She says “I was so relieved to find a saddle that could be fitted to Herbie so well, and which we can adjust easily as he changes shape. He is a totally reformed character – easy to deal with in every way. Far from the bucking bronco we used to own, he now gives pony rides to my 18 month old toddler – he is so sweet with him. My friends have been so impressed by Herbie’s story that three of them to my knowledge have bought Wows for their own horses.”
We were delighted to hear that three of our Wow Ambassadors had ridden their way through to the BD Winter Championships. On the Saturday night Gala Evening, both Lesley Peyton-Gilbert and Daisy Coakley had been invited to ride in the Inter 1 Freestyle. Before then, Daisy contested the Petplan Inter 1 Silver, and Izzy Chaplin the Petplan Advanced Medium Silver.
Between classes, we took a few moments in the spring sunshine to catch up with Izzy and Daisy, both U25 riders, and get their answers to 10 questions:
- Your first pony?
Izzy: Kizzy was a 12.2hh Welsh pony, and delighted in playing mounted games, always flat out. She taught me how to ride, and especially how to stay on. We only ever stopped when she felt like it.
Daisy: Crackerjack, an even smaller Welsh pony, fluffy and cheeky. At the age of 31 he is still teaching children to ride – and nipping parents!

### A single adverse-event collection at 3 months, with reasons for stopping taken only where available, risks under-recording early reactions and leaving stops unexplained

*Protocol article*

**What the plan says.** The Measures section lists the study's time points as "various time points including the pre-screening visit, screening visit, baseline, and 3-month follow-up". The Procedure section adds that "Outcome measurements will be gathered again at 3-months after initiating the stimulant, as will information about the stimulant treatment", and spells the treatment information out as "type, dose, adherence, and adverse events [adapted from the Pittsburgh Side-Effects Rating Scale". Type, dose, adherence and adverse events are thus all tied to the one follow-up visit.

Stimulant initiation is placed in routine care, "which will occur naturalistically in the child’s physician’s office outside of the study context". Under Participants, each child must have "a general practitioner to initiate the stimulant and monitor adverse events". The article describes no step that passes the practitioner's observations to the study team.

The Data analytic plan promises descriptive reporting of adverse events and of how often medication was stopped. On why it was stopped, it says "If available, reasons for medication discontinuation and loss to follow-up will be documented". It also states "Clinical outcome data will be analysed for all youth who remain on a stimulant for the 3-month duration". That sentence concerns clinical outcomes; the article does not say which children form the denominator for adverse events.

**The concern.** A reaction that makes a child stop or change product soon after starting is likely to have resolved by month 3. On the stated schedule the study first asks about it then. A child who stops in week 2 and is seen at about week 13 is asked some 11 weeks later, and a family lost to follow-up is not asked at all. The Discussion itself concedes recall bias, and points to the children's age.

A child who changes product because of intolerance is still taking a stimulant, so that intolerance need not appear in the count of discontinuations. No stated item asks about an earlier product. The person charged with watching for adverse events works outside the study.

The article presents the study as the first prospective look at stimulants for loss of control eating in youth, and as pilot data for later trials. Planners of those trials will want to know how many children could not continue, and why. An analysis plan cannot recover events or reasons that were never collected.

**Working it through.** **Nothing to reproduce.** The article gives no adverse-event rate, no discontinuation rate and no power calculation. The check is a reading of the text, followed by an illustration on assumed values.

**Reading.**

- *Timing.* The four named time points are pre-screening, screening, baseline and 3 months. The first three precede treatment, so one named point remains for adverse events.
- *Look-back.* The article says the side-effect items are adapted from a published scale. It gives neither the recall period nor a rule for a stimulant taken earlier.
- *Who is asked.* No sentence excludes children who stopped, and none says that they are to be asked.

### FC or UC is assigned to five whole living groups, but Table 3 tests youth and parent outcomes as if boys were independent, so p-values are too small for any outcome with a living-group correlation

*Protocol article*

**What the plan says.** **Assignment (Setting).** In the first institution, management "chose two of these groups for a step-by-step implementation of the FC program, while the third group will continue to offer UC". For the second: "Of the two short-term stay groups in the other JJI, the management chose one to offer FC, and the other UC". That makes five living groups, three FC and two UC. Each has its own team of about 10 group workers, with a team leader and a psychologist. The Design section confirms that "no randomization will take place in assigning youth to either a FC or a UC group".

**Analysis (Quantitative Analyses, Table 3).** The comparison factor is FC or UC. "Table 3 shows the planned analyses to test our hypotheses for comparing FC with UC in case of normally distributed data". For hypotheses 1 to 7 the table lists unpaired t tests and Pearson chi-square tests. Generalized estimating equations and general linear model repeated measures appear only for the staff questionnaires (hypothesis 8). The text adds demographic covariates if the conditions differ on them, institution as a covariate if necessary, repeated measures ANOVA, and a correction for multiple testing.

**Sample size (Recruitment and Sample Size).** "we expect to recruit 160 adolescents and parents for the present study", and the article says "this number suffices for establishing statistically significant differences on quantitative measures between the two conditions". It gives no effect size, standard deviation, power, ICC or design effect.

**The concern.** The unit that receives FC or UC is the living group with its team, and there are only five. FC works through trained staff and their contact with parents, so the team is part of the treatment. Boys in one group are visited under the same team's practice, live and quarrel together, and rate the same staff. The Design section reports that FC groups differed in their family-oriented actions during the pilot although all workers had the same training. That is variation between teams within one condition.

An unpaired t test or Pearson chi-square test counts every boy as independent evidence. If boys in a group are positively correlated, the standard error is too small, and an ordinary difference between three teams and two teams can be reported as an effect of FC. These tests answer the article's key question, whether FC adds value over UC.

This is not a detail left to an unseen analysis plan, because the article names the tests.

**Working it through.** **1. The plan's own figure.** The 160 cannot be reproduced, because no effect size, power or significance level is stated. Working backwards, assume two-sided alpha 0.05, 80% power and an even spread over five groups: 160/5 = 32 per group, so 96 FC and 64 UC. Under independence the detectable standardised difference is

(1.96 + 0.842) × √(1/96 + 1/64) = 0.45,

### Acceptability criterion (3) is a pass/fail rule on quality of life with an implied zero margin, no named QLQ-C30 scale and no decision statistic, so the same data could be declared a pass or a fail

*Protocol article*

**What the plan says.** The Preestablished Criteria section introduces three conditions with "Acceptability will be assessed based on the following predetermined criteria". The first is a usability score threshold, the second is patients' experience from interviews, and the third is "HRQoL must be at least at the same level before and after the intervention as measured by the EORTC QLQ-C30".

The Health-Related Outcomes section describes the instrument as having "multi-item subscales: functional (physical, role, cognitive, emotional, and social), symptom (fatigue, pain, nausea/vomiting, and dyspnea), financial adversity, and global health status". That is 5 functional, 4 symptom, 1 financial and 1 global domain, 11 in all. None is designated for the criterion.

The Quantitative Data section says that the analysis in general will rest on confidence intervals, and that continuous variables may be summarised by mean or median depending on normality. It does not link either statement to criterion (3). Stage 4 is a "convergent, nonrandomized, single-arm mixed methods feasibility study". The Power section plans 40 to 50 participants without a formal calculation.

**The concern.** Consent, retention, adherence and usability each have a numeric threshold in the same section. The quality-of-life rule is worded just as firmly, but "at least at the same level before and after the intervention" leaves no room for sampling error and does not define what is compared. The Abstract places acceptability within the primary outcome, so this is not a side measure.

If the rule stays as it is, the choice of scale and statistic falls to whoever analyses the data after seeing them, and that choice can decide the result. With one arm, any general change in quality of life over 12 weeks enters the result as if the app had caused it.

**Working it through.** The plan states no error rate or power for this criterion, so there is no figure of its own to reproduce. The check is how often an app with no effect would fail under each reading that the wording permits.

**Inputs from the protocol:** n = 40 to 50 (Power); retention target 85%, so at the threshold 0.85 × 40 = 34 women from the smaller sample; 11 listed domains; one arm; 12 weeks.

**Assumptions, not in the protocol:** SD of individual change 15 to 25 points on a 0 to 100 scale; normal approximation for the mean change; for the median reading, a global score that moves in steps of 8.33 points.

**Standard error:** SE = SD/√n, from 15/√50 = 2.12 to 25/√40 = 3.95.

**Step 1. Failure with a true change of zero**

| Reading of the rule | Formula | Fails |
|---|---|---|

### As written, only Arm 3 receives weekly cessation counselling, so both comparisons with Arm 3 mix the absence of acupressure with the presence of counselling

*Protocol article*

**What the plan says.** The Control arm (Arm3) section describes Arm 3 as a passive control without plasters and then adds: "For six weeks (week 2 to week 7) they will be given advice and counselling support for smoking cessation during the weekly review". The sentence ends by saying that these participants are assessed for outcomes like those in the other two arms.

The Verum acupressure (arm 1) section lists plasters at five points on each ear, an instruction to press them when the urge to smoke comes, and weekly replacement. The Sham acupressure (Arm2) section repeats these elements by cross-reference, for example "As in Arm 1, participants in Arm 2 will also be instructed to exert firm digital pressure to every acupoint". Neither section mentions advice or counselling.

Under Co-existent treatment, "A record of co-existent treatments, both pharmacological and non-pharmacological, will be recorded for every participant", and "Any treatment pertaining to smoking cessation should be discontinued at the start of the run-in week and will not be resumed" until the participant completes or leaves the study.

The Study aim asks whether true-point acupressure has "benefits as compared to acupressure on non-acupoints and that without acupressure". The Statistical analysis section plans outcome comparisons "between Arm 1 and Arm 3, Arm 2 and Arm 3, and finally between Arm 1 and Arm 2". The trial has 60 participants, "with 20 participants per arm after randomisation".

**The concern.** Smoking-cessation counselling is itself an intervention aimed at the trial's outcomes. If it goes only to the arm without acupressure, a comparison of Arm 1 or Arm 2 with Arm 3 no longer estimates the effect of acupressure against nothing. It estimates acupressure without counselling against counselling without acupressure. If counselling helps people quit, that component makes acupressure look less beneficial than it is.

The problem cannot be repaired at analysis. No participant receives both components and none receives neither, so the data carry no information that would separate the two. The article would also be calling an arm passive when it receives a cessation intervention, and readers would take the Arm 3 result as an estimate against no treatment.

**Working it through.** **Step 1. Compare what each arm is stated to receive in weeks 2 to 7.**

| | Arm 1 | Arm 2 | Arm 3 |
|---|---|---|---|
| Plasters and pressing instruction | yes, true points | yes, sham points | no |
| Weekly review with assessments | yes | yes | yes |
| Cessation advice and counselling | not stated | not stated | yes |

A very young Daisy starting her riding career on Crackerjack.
- Your first dressage test?
Izzy: I attempted the introductory Pony Club test on Kizzy. She was owned by June Long, who also gave me my first dressage lessons. In spite of that excellent tuition, Kizzy did the whole thing with her head in the air and behaved as if it was one long mounted game. But later I took her to the Pony Club Nationals to do a music test, which was a great experience.
Daisy: At Pony Club camp I rode a Prix Caprilli test on a tricky coloured mare. Christa was a terror on this occasion, utterly unco-operative. I reminded myself Prix Caprilli was judged only on the rider, not the horse. So I concentrated on ‘heels down, thumbs on top, big smile for the judge’ – and we won. I learnt the importance of tactical riding, which has stood me in good stead.
- Why dressage?
Izzy: Dressage seems to have chosen me! As a Junior, I was lucky to get the ride on Becki Vinter’s lovely Lys de Monsieur, known as Harry. He was an FEI pony from Denmark, and took me to the Premier League and the Pony National squad. And as you go up the levels, the sport gets more and more interesting – and challenging! But I’ve always enjoyed some pole work and jumping with my dressage ponies and horses.
Izzy on ‘Harry’ at Somerford Premier League
Daisy: Eventing was my first love, and I soon realised that a good test gave me a very helpful start. I thoroughly enjoyed the training involved to create a harmonious, obedient test, and I then had the opportunity to work and progress with young dressage horses.
- When did you first meet your Winter Championship horse?